When reading an answer to a recent question, I felt that the content of the question was good, but the tone (and commentary) of the question seemed negative, verging on personal criticism. I didn't want to flag the answer, because it makes some good points, and because I thought it fell on the right side of the line between good and bad intentions. But I also worried (especially as a new user) that making an edit simply for tone would be inappropriate, or risk falling outside the editing guidelines:

How to Edit


clarify meaning without changing it


always respect the original author

Where would an edit which simply seeks to remove a tone which comes across as unfairly negative and critically ad hominem of the question's author, without actually improving the substantial content of the question in any way, fall within our guidelines?

(For full context as requested by comments and answers below, this was the original text of the answer which led to me ask this question. I did decide to submit an edit, which was accepted. I was hoping for discussion or advice about the general case of borderline examples of this type. Thanks for the input on improving this question everyone.)

  • 2
    \$\begingroup\$ Don't forget that if you feel a comment or answer is sufficiently unfriendly that it falls afoul of the Code of Conduct you can flag it as rude/abusive, too. \$\endgroup\$
    – Carcer
    Jun 7, 2019 at 8:59
  • \$\begingroup\$ @Carcer thank you, yes, I've edited my question to better explain why I didn't. Good point. \$\endgroup\$
    – Johnny
    Jun 7, 2019 at 11:10
  • 5
    \$\begingroup\$ To clear up what might be a misconception, too - flagging a comment or post doesn't necessarily mean "this needs to be deleted". It means it needs to be looked at - flags are primarily a tool for bringing things to the attention of a moderator. It would be an appropriate moderator response to edit the post to remove the problem or to comment themselves advising the user to moderate their tone. Don't be concerned that a flag will cause the erasure of good content! \$\endgroup\$
    – Carcer
    Jun 7, 2019 at 11:22
  • 3
    \$\begingroup\$ You should add back in the link to the post in question. It's not "demonizing" to have a clear, specific conversation about real site content. \$\endgroup\$
    – mxyzplk
    Jun 7, 2019 at 13:48
  • 1
    \$\begingroup\$ I agree with @mxyzplk. We often deal with single posts that have issues here. That is one of the reasons Meta exists. You shouldn't be afraid to respectfully bring up a concern about a specific question here. In fact, if you want a solution to your problem, specific context is often essential for us. \$\endgroup\$ Jun 7, 2019 at 15:12
  • \$\begingroup\$ I've edited again to link to the original text of the answer in question, as I have in fact already submitted an edit which was approved based on the advice in the accepted answer, dealing with the general case over the specific. Hope that's alright. :) \$\endgroup\$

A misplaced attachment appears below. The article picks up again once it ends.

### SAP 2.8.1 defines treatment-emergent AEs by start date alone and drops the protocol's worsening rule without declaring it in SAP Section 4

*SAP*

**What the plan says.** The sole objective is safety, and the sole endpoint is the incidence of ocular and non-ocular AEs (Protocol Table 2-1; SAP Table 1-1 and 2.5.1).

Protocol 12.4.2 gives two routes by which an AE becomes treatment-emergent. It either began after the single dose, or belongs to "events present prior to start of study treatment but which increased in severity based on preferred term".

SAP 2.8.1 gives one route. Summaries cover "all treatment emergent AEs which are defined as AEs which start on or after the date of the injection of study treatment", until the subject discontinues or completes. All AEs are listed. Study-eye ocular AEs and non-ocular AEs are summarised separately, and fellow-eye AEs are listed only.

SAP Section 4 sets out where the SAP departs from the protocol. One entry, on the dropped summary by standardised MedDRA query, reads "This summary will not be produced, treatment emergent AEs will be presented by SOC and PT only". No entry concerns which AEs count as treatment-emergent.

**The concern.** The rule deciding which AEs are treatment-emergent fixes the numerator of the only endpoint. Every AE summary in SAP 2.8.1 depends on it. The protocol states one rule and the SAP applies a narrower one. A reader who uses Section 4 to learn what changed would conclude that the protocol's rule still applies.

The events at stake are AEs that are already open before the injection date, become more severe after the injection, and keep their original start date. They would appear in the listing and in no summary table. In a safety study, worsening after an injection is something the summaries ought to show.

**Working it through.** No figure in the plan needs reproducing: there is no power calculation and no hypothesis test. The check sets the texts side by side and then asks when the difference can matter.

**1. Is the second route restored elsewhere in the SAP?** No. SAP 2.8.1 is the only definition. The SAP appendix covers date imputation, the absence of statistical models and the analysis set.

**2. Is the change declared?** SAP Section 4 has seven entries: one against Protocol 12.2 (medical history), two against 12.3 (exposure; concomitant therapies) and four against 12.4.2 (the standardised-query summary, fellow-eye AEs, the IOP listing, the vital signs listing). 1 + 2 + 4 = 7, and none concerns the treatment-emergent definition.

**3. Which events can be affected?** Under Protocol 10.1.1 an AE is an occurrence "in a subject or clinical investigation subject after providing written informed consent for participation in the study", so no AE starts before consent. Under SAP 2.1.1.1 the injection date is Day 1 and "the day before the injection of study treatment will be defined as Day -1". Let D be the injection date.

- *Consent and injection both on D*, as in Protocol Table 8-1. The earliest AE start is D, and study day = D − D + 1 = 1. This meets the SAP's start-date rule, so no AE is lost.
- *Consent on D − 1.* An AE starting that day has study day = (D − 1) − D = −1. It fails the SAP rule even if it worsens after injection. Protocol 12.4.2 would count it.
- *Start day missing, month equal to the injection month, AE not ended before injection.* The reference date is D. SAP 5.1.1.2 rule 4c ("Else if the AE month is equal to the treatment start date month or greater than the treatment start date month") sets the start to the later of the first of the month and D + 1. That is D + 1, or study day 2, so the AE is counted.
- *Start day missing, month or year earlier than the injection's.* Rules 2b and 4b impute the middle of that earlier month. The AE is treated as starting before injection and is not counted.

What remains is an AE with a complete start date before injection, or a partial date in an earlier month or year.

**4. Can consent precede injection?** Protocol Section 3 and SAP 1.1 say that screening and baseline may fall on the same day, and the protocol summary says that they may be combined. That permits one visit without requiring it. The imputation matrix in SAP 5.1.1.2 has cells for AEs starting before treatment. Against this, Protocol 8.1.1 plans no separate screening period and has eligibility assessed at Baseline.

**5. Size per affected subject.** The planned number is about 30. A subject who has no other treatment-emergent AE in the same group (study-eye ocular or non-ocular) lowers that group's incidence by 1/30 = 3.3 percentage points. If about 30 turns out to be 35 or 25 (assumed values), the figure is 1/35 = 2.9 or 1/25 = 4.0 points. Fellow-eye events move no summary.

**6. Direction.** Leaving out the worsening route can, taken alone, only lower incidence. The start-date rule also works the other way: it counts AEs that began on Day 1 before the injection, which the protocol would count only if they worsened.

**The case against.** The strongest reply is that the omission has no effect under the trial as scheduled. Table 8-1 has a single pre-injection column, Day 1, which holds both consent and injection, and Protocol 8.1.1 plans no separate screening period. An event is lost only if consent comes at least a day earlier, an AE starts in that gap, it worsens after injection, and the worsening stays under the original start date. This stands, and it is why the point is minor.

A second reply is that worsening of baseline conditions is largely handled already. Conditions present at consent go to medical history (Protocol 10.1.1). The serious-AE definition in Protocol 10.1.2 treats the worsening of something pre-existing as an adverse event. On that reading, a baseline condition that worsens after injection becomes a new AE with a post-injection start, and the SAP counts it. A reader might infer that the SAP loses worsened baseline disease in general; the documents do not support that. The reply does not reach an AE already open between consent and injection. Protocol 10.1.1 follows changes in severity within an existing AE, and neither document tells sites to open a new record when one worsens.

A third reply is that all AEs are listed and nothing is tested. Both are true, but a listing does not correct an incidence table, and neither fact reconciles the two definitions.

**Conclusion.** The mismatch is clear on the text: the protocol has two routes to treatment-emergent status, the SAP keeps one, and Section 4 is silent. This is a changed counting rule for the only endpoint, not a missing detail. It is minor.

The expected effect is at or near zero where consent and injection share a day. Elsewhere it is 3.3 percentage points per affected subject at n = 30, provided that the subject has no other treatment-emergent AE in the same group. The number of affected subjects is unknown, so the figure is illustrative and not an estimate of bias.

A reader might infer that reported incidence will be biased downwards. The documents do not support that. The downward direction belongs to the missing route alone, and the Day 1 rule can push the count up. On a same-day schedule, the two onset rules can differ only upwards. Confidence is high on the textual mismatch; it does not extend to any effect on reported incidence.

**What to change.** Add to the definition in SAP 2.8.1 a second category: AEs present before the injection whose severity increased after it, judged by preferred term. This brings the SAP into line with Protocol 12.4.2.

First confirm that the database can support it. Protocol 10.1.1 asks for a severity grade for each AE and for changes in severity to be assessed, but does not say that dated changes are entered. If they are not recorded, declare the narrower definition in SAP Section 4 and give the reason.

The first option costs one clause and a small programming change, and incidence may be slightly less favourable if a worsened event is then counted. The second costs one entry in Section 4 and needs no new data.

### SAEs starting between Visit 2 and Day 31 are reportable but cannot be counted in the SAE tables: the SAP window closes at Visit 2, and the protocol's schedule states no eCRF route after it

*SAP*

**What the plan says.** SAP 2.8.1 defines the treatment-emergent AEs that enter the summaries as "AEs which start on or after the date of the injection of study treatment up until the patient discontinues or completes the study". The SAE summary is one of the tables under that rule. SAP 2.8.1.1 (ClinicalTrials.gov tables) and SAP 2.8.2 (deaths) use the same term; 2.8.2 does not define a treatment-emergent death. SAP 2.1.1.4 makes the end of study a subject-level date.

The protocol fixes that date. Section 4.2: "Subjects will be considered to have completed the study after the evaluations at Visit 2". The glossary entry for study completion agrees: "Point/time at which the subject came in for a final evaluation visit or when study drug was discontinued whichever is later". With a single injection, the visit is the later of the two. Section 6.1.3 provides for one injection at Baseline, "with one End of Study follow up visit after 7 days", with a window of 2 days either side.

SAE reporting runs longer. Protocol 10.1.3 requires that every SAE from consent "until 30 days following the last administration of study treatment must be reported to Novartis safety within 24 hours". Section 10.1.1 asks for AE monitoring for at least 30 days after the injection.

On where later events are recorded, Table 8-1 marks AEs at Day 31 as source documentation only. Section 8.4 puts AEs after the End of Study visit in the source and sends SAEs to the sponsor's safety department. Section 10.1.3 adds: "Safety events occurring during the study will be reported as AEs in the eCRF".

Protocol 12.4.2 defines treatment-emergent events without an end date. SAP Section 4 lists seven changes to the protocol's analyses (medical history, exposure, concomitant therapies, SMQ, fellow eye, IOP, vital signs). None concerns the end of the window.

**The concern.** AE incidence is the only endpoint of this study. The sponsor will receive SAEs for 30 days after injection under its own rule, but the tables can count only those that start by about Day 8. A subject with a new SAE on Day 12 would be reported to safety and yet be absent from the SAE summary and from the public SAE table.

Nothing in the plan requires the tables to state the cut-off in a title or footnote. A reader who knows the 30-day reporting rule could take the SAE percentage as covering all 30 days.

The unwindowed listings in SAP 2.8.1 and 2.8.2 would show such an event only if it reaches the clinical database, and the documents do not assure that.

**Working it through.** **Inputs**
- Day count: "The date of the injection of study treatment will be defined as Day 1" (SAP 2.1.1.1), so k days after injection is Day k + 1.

– Johnny
    Jun 7, 2019 at 15:50

2 Answers 2


DISCLAIMER: as you may guess by looking at my profile history, I can't really be considered an experienced user of this specific site in the network. Nevertheless, I have been an user on the network for quite a long time now and have seen this topic come up many other times on various of its topic-specific sites, so please accept my answer as something more generic and not centered around just Role-playing Games.

So, you have found some content on the network. You read it, and reading it makes you feel bad. For some reason, the tone in the post doesn't feel right: maybe there is a bad joke that some could find offensive, maybe an answer look far too condescending on the asker, maybe it is something different but the final outcome does not change... that content simply doesn't feel nice...

...but the post also provides some useful info, so you fear that removing it would mean losing good content too. At this point, you don't know what to do... the best option seem to be editing out the "bad" part of the post, re-writing it to remove whatever felt out of place, but you also fear this could be impolite to the original poster - after all you are changing their "words" and original intentions to something you think is more fitting.

I fear I can't really give you a gold-bullet clear cut answer on what to do in those cases, but I hope to be at least able to give you some suggestions on how to start.

First of all... Don't be afraid - your intentions are good. You aren't thinking about changing the content of a post to misrepresent the original intentions of its author - you are just trying to improve an existing post so that no one will feel bad or put-down by reading it. There is no evil in this. If you really still feel dubious about this, consider that the network Code of Conduct states this: